A fictional journal account of a young woman of the War of 1812.
Copyright 2012 by Mollie Pearce McKibbon
September 30, 1812
Thistledown Farm, Grenville County
I have very disturbing news. Mrs. Randall’s sister, Miss Blaine of Gananoque, has had to take refuge with the Randall family because of a recent raid on the town by the American army. Remember how Charles warned us to be wary of our neighbours across the St. Lawrence and I got so upset with him? Charles thought they would retaliate for the taking of Detroit by Tecumseh and General Brock. I owe Charles an abject apology because, early morning on September 21, the Americans attacked Gananoque and destroyed the military depot there. The Leeds Militia fought back gallantly, but were no match for the superior numbers from the other side of the St. Lawrence River.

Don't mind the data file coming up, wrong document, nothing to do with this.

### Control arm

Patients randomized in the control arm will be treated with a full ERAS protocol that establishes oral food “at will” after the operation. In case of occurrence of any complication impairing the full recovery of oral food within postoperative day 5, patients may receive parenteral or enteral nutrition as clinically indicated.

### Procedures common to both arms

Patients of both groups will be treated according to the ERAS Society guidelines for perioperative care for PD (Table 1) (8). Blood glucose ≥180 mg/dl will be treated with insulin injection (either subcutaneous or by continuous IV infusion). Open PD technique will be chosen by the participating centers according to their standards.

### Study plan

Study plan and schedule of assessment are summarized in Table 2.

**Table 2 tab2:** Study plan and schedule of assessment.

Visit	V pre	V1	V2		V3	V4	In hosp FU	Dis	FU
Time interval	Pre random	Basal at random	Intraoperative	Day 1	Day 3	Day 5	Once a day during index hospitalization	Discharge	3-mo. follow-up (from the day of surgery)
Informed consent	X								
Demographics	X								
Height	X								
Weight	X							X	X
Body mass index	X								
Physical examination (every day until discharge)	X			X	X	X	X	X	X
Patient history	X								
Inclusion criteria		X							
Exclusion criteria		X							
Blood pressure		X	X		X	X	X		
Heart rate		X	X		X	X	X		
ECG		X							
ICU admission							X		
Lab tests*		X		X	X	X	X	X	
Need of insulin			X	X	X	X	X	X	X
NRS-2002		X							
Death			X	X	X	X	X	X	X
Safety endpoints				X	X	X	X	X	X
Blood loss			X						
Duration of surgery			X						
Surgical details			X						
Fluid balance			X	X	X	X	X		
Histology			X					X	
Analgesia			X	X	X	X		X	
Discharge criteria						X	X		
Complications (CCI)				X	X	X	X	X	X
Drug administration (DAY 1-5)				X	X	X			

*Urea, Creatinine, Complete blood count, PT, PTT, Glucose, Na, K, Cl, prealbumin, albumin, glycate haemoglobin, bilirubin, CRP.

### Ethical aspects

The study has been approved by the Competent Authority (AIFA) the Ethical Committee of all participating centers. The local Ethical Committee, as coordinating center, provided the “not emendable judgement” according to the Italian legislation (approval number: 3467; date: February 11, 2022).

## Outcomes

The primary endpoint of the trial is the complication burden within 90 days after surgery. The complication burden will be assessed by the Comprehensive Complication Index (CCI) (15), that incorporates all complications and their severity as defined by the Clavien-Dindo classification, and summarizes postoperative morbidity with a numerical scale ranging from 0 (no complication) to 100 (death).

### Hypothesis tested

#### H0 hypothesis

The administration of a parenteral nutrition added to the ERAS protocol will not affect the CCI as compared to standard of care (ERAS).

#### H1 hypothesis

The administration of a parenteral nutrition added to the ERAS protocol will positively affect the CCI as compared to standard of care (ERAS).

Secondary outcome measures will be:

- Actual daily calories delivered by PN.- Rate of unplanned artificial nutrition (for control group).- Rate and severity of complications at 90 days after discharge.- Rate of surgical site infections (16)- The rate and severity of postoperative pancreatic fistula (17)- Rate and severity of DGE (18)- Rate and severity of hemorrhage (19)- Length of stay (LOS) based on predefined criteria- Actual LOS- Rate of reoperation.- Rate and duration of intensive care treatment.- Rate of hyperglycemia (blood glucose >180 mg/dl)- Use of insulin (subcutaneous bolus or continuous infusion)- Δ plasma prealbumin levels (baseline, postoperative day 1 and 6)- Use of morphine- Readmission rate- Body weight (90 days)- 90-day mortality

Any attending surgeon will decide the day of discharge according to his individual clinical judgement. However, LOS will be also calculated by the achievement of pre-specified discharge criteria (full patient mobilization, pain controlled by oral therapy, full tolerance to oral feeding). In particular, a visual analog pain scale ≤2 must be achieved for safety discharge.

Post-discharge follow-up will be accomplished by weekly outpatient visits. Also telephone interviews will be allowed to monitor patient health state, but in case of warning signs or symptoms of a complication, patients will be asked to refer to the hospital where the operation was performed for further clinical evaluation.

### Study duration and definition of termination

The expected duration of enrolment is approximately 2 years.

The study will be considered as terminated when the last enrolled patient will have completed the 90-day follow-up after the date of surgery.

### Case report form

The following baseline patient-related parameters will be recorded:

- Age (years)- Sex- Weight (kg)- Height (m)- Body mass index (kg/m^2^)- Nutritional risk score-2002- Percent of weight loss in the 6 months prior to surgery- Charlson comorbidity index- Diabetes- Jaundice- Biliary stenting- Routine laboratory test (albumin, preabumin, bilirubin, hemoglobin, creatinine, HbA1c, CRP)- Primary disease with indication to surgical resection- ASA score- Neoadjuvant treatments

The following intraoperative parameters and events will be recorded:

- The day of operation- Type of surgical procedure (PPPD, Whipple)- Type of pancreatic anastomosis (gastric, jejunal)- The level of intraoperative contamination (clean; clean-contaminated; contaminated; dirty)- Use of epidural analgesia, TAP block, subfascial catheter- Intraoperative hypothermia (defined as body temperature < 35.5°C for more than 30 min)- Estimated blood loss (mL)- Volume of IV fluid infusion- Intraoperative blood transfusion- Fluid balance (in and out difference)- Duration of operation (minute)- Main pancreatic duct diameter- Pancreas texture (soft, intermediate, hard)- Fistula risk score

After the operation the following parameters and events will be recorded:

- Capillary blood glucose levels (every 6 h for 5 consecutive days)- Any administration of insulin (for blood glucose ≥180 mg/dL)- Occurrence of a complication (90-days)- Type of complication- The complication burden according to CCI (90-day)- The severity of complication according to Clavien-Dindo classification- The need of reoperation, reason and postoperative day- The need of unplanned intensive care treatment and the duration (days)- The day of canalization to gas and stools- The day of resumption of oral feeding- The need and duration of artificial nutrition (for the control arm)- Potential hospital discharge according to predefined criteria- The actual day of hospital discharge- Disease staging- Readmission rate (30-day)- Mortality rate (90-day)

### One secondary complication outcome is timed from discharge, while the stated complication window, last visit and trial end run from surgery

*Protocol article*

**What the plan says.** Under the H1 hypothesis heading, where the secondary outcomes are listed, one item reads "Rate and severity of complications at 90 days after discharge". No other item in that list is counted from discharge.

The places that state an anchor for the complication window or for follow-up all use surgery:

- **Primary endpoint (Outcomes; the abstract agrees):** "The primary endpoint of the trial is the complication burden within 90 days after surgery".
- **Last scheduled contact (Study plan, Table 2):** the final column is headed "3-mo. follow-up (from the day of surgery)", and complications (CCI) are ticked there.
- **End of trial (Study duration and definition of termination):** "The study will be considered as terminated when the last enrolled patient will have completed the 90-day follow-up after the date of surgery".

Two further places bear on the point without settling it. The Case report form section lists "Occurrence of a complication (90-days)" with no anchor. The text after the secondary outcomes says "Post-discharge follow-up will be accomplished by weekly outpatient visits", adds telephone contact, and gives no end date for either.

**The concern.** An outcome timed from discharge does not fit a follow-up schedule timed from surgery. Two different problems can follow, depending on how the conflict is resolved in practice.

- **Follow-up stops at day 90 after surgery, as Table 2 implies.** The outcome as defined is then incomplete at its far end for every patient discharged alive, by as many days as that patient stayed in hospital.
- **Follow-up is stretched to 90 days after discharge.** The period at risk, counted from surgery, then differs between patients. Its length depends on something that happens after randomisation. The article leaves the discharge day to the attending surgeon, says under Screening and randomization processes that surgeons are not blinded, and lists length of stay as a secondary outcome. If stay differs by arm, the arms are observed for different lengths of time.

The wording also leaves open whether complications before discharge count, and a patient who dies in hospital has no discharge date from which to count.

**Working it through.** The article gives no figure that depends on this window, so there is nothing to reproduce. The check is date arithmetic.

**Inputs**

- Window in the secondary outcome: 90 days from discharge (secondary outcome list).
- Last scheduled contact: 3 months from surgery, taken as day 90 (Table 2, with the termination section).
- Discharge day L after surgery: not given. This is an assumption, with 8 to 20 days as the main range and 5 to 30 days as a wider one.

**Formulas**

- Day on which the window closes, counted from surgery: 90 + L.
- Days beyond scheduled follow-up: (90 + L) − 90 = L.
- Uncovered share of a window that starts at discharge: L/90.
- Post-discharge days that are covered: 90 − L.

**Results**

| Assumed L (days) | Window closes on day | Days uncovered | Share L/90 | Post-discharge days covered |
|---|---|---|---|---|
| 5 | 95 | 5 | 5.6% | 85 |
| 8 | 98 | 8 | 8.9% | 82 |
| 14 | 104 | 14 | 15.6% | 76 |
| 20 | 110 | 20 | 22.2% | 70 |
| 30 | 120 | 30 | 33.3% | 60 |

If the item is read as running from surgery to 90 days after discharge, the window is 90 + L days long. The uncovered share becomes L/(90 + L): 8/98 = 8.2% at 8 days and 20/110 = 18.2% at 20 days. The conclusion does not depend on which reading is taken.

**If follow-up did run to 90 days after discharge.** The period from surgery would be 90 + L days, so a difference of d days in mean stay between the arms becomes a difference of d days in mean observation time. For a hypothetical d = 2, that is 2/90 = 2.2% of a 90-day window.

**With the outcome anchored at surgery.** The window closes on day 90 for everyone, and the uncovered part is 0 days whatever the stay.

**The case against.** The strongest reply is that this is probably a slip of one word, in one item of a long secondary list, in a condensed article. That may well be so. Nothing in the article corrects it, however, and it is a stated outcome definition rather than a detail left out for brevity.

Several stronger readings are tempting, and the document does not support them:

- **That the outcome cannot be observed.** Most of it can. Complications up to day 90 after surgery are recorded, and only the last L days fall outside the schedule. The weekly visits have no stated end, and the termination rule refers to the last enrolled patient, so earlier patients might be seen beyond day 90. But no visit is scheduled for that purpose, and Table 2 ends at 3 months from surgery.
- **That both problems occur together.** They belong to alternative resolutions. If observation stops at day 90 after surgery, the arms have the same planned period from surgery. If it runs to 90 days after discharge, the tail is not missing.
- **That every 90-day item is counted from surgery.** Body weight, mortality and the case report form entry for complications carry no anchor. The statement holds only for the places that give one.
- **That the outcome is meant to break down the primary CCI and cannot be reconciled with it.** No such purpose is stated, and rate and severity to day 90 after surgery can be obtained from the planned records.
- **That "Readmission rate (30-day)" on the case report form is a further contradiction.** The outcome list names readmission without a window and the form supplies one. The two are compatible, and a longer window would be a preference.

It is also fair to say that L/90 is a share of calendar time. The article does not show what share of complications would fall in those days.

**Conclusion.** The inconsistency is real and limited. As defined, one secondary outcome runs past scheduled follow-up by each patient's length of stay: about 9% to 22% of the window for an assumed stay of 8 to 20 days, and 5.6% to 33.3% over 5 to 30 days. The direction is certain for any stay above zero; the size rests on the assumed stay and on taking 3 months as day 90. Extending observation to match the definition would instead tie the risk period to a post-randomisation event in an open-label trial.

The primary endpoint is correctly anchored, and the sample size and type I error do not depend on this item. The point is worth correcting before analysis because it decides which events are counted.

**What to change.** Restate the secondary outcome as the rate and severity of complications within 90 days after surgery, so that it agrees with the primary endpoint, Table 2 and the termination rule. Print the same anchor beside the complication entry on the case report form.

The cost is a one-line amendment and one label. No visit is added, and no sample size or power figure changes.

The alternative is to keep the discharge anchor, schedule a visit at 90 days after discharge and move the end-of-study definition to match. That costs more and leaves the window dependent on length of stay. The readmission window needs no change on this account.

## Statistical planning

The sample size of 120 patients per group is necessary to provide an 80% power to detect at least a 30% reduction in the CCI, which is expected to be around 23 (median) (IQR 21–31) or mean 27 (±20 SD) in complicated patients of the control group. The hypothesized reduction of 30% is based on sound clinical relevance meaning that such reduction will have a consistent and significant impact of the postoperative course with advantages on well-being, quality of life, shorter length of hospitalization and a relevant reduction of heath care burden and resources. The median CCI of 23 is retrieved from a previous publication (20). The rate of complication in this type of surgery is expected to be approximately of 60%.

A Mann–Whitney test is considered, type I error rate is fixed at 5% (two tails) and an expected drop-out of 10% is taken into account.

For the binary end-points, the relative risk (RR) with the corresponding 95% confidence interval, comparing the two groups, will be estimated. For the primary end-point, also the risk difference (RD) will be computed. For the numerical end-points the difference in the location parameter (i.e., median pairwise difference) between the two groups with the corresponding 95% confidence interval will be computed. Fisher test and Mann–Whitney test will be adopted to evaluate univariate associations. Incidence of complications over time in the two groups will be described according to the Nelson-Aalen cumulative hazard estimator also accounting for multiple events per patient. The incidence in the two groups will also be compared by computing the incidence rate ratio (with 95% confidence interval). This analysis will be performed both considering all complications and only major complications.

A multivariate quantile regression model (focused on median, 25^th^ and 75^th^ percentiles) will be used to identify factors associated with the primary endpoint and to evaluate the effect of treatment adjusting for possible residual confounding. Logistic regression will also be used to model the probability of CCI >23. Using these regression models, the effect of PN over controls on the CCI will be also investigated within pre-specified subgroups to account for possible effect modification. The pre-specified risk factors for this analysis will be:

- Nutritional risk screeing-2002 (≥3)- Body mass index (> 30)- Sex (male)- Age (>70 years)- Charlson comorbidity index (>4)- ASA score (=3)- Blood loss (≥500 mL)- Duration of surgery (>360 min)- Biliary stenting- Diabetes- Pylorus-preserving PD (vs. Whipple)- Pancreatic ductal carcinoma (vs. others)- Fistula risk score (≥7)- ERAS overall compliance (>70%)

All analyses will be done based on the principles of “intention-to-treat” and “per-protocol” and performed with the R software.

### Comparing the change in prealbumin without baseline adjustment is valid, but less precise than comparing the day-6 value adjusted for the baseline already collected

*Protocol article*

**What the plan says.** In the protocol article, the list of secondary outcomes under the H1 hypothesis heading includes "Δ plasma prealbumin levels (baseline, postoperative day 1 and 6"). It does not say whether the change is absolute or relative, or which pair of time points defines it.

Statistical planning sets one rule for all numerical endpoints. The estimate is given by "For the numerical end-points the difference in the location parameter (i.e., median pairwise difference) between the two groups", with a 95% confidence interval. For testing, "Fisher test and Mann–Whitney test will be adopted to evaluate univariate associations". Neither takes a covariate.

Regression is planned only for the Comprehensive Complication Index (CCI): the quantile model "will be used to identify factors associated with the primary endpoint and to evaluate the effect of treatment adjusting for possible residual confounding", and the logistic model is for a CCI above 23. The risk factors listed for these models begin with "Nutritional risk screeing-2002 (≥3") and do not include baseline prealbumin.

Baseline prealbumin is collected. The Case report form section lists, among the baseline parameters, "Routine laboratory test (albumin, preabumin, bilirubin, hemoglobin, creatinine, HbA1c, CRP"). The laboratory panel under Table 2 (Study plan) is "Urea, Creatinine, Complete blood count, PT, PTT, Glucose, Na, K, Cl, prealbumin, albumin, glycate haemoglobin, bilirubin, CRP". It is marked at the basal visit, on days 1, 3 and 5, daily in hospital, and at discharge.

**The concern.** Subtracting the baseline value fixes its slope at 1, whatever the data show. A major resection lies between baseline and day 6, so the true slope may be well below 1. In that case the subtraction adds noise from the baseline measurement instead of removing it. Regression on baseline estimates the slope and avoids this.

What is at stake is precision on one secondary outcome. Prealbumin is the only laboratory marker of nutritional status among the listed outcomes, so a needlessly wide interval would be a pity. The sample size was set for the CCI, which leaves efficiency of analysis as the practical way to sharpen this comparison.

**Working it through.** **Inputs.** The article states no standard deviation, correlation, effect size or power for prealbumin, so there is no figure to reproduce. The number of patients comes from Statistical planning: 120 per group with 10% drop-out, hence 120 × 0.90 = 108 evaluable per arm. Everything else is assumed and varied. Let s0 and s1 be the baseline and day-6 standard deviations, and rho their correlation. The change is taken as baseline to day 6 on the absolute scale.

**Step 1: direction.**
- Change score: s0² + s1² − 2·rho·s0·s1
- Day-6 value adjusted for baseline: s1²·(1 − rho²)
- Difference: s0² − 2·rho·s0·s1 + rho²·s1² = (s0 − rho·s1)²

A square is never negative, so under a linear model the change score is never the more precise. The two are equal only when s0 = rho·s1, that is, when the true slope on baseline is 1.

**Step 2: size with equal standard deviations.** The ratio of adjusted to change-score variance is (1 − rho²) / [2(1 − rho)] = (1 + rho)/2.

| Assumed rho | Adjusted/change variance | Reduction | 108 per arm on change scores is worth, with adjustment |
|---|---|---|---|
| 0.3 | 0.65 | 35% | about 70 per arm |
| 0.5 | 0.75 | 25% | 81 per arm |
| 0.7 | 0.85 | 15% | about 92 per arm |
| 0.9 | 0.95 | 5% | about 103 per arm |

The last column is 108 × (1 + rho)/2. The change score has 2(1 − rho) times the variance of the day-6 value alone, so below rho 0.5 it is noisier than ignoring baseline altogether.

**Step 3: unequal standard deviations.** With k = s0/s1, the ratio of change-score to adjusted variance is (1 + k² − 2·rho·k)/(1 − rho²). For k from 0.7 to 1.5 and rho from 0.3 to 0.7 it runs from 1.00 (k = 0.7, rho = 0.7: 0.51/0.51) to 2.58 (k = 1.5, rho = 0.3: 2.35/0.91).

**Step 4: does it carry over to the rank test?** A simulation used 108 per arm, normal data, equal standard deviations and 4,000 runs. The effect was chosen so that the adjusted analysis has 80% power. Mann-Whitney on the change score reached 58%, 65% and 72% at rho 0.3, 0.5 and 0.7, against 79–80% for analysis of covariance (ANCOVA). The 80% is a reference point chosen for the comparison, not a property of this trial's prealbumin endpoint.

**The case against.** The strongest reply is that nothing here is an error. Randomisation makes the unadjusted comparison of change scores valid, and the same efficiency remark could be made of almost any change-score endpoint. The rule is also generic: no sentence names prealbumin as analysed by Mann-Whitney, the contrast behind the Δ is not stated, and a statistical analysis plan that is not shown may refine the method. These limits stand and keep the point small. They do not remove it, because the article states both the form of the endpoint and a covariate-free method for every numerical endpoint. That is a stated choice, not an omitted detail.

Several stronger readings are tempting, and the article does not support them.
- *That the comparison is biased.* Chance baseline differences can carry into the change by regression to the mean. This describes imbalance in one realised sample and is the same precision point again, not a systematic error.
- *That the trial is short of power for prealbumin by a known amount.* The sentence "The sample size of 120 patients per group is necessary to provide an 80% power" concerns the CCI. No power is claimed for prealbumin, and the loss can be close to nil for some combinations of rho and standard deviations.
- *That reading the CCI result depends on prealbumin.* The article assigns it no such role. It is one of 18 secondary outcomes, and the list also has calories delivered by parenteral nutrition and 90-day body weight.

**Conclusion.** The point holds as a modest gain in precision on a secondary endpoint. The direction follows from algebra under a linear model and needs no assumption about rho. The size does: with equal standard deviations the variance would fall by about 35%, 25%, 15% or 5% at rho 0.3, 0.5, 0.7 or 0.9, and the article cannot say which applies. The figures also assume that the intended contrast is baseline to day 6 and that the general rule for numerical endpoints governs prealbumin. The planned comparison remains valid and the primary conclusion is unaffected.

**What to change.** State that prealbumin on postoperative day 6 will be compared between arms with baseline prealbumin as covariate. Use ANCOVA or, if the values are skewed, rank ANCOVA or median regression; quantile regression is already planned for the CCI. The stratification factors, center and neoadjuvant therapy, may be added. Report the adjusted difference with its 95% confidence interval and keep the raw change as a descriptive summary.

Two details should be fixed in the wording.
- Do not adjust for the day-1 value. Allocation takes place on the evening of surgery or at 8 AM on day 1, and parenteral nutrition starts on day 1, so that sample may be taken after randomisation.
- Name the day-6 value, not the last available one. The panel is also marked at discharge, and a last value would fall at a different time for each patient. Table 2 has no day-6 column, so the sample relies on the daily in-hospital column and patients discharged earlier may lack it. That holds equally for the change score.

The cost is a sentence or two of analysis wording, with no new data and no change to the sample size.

Miss Blaine said that she woke up to the shooting and shouting. She and many others, still in their night clothes, ran for their very lives. Mrs. Joel Stone, the wife of the Leeds Militia commander, was unfortunately wounded by a musket ball in her hip when the soldiers ransacked her home. They also destroyed all the town’s food supplies and took their ammunition. Now none of us is sleeping soundly and William, Robert and Arthur are drilling all the time. They are hardly ever at home.
With much trepidation,